Canada's International Transactions in Securities

Detailed information for October 2017

Status:

Active

Frequency:

Monthly

Record number:

1535

The series on international transactions in securities cover portfolio transactions in stocks, bonds, and money market securities between non-residents and residents of Canada.

Data release - December 18, 2017

Description

The series on international transactions in securities covers portfolio transactions in stocks, bonds, and money market securities between non-residents and residents of Canada. The series include trade in outstanding issues, new issues, retirements, and change in interest payable and are further segmented by issuing sector and major geographical area.

The principle guiding their construction is that a change of ownership occurs between residents of a foreign country and Canada. These series form an integral part of Canada's balance of payments. Certain types of security transactions, which are excluded from this monthly program, are classified to other balance of payments series as follows:

- international security transactions representing direct investment capital by the principal owners of an enterprise, e.g. parent companies subscribing to new stocks of their foreign subsidiaries;

- foreign securities held as part of Canada's official international reserves or by Canadian banks for their own account;

Security transactions are recorded before charges for fees and commissions. The value used is the transaction price and the timing of a transaction's recording is generally the settlement or delivery date.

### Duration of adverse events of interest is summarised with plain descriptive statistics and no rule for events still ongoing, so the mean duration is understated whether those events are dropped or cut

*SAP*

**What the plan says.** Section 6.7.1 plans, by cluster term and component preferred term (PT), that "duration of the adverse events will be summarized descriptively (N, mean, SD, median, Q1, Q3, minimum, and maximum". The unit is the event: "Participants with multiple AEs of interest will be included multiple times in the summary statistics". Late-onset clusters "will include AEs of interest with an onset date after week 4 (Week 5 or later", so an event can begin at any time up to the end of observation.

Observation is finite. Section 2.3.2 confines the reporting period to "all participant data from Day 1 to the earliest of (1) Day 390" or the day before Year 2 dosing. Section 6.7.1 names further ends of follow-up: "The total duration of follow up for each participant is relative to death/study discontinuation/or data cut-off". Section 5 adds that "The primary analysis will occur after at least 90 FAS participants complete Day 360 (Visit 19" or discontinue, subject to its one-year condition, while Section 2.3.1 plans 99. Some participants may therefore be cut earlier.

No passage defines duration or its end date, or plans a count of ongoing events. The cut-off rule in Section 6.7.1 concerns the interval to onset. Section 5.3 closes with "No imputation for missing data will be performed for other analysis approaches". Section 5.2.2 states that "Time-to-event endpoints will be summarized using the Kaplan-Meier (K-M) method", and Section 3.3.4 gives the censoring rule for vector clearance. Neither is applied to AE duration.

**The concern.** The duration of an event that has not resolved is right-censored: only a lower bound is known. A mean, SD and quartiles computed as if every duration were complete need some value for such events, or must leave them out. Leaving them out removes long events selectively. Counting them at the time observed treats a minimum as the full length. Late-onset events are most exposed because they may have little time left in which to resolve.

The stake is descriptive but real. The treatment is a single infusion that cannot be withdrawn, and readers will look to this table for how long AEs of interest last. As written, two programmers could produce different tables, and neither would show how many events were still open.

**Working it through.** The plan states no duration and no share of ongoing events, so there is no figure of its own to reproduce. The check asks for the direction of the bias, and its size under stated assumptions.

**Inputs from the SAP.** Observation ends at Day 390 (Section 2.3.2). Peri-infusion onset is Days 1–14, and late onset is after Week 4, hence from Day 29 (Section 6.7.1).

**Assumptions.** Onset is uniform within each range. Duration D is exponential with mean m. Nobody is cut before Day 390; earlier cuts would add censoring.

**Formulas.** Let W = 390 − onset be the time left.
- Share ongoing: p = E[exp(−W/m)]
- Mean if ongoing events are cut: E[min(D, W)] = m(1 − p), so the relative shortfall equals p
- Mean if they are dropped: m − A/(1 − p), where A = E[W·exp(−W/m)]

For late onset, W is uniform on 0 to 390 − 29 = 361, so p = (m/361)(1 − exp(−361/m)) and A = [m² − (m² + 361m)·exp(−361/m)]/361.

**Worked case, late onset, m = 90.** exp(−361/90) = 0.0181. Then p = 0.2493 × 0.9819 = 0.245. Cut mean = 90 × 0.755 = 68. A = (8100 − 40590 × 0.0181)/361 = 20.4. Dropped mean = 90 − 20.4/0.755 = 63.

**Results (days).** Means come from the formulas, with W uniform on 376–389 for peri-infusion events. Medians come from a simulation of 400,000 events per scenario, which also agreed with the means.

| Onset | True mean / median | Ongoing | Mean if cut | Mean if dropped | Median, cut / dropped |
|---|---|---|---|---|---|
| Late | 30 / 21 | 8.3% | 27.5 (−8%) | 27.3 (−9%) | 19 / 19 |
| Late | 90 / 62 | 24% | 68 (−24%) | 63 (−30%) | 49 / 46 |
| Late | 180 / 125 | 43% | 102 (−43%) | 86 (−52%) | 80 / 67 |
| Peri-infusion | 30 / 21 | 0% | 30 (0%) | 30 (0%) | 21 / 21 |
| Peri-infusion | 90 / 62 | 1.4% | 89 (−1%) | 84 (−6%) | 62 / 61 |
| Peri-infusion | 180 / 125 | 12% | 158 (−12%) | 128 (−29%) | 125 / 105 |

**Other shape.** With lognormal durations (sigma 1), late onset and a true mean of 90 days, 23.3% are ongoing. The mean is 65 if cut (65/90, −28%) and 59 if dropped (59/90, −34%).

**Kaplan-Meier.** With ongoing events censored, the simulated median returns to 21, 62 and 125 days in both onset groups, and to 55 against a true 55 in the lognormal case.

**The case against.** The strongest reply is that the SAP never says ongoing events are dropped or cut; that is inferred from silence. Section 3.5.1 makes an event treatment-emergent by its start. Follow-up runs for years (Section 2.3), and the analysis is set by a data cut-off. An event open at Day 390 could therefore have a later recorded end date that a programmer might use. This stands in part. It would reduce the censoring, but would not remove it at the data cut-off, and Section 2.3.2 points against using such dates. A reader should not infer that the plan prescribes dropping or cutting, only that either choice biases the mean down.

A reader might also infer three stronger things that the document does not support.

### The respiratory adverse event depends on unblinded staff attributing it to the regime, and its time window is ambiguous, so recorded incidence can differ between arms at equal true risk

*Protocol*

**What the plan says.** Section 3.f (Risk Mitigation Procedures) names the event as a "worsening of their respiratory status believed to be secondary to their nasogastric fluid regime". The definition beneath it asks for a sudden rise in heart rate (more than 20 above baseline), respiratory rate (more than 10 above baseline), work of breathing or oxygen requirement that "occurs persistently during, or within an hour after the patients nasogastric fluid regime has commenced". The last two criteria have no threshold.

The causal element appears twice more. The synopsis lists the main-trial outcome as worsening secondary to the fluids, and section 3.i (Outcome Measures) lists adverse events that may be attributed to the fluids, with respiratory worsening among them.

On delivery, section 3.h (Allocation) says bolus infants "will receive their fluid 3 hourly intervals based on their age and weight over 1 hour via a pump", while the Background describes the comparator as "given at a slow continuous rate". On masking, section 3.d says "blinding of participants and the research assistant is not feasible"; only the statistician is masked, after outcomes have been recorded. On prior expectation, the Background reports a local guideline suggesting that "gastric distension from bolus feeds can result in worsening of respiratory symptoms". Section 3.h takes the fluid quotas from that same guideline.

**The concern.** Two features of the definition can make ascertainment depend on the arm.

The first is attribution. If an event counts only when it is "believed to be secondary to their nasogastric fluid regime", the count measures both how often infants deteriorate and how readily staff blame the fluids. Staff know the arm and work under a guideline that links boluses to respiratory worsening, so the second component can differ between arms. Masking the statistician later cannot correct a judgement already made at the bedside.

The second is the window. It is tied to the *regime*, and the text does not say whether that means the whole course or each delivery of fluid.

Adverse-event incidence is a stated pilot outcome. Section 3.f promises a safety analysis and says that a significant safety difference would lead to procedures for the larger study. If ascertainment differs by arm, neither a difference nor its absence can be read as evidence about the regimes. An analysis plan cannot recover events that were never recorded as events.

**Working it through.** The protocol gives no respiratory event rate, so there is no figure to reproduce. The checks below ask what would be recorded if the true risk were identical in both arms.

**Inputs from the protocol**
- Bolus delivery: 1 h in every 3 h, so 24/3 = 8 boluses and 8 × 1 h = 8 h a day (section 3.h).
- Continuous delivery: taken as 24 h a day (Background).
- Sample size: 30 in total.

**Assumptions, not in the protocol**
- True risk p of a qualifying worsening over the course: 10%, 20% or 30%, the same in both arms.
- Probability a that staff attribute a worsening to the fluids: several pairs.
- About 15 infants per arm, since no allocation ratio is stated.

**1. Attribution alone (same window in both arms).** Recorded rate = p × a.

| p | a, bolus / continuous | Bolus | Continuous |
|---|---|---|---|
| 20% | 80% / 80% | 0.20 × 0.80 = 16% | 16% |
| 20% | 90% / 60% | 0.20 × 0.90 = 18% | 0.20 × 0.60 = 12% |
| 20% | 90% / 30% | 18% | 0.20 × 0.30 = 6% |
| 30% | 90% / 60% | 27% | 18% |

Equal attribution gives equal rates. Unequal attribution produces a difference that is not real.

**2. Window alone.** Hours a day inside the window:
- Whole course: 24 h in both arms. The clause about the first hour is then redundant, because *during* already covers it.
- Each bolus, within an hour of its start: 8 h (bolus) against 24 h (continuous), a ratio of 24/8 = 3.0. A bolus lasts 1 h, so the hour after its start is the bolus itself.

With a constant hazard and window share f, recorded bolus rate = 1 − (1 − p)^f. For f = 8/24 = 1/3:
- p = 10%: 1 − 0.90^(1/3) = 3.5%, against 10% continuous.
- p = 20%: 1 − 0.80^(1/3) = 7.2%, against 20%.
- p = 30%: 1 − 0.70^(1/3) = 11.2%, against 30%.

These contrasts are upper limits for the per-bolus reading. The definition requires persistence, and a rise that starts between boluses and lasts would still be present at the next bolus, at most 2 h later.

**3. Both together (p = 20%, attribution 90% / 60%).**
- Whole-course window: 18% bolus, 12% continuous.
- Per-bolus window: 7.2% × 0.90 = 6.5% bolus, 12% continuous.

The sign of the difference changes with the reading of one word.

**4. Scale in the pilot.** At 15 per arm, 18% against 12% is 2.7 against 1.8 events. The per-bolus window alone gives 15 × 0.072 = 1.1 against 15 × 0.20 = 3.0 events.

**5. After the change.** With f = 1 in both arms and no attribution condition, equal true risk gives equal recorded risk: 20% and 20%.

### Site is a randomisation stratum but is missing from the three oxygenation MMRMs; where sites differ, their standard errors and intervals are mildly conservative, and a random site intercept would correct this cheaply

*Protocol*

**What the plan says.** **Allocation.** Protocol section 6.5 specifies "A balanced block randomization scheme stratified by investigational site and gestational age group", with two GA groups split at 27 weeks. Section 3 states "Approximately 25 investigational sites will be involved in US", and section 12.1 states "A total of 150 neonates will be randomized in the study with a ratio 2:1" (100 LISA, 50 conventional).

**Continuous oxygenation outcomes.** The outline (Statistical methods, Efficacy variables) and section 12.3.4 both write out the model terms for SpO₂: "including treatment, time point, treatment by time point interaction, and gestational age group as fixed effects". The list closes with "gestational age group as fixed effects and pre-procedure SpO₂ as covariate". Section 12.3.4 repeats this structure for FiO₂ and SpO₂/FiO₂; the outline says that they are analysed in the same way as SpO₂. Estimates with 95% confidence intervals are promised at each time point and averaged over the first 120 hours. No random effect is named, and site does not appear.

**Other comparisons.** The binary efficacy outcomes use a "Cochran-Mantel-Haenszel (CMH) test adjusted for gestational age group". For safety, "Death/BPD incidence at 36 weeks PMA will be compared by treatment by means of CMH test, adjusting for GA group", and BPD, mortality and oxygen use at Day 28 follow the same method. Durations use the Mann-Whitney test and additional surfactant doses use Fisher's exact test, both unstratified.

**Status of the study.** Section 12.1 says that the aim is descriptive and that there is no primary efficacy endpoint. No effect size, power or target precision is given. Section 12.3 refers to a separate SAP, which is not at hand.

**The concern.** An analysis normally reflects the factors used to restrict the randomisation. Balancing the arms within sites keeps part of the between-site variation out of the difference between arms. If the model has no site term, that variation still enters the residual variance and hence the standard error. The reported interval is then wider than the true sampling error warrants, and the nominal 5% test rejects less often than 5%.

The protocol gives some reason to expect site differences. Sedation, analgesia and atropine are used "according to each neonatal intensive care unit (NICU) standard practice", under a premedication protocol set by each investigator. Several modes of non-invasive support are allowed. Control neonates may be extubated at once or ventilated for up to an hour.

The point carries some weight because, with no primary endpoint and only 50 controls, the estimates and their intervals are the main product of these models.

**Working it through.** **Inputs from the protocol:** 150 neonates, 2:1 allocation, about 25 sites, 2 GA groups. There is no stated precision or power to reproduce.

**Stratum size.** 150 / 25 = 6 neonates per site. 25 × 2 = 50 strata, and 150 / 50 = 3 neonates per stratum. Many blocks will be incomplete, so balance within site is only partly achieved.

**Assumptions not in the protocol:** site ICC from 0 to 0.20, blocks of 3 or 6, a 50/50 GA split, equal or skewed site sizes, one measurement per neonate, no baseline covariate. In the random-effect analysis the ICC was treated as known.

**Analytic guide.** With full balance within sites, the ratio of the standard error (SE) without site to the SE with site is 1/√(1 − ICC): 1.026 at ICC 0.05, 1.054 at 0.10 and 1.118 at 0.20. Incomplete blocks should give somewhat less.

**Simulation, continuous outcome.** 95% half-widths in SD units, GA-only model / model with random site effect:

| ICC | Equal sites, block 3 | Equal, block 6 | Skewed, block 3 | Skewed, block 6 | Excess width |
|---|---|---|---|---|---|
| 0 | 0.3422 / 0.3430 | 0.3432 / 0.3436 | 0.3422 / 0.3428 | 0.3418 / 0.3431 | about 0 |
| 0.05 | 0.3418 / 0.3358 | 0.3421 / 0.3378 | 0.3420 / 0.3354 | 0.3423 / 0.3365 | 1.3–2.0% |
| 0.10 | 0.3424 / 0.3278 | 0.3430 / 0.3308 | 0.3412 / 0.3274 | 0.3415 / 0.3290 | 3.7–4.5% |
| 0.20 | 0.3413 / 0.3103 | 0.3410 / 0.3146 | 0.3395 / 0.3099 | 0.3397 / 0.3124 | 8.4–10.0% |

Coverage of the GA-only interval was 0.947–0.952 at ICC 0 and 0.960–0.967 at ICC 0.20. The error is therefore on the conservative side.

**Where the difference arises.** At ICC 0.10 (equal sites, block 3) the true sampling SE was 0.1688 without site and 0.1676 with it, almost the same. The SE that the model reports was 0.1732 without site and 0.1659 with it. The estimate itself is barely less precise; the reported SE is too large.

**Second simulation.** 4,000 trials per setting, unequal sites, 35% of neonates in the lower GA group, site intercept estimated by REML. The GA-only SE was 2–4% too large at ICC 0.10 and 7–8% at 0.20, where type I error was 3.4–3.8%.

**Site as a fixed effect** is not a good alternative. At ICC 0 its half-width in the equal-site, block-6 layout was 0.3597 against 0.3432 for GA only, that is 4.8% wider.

Statistical activity

The Canadian System of Macroeconomic Accounts (CSMA) provides a conceptually integrated framework of statistics for studying the state and behaviour of the Canadian economy. The accounts are centered on the measurement of activities associated with production of goods and services, the sales of goods and services in final markets, the supporting financial transactions, and the resulting wealth positions.

The Non-resident Sector Program is a component of the Canadian System of National Accounts (CSNA). The linkage is possible because the standards and conventions used to establish the Canadian residency of the transactors and to compile the transactions of Canadian residents with non-residents are identical to those used in the CSNA.

Subjects

  • Balance of international payments
  • Economic accounts
  • Government financial statistics

Data sources and methodology

Target population

The universe for the international transactions in securities includes all transactors who reside in Canada who buy or sell foreign securities, as well as transactors who reside outside of Canada who buy or sell Canadian securities. The transactors can be businesses, governments, non-profit institutions, households or persons.

In general, it is much more practical to collect these data from the intermediaries who act as brokers or agents for those trading securities, rather than trying to collect the data from the transactors themselves who are ultimately buying or selling the securities. Further streamlining of collection effort is gained by requesting data from companies that perform data processing services on behalf of several intermediaries. There are two such data processing firms that supply data for approximately twenty of the largest intermediaries.

In some cases, however, the purchaser or seller engages in these transactions for their own account, without going through an intermediary. These transactors, which include large institutional investors such as pension funds, are directly surveyed.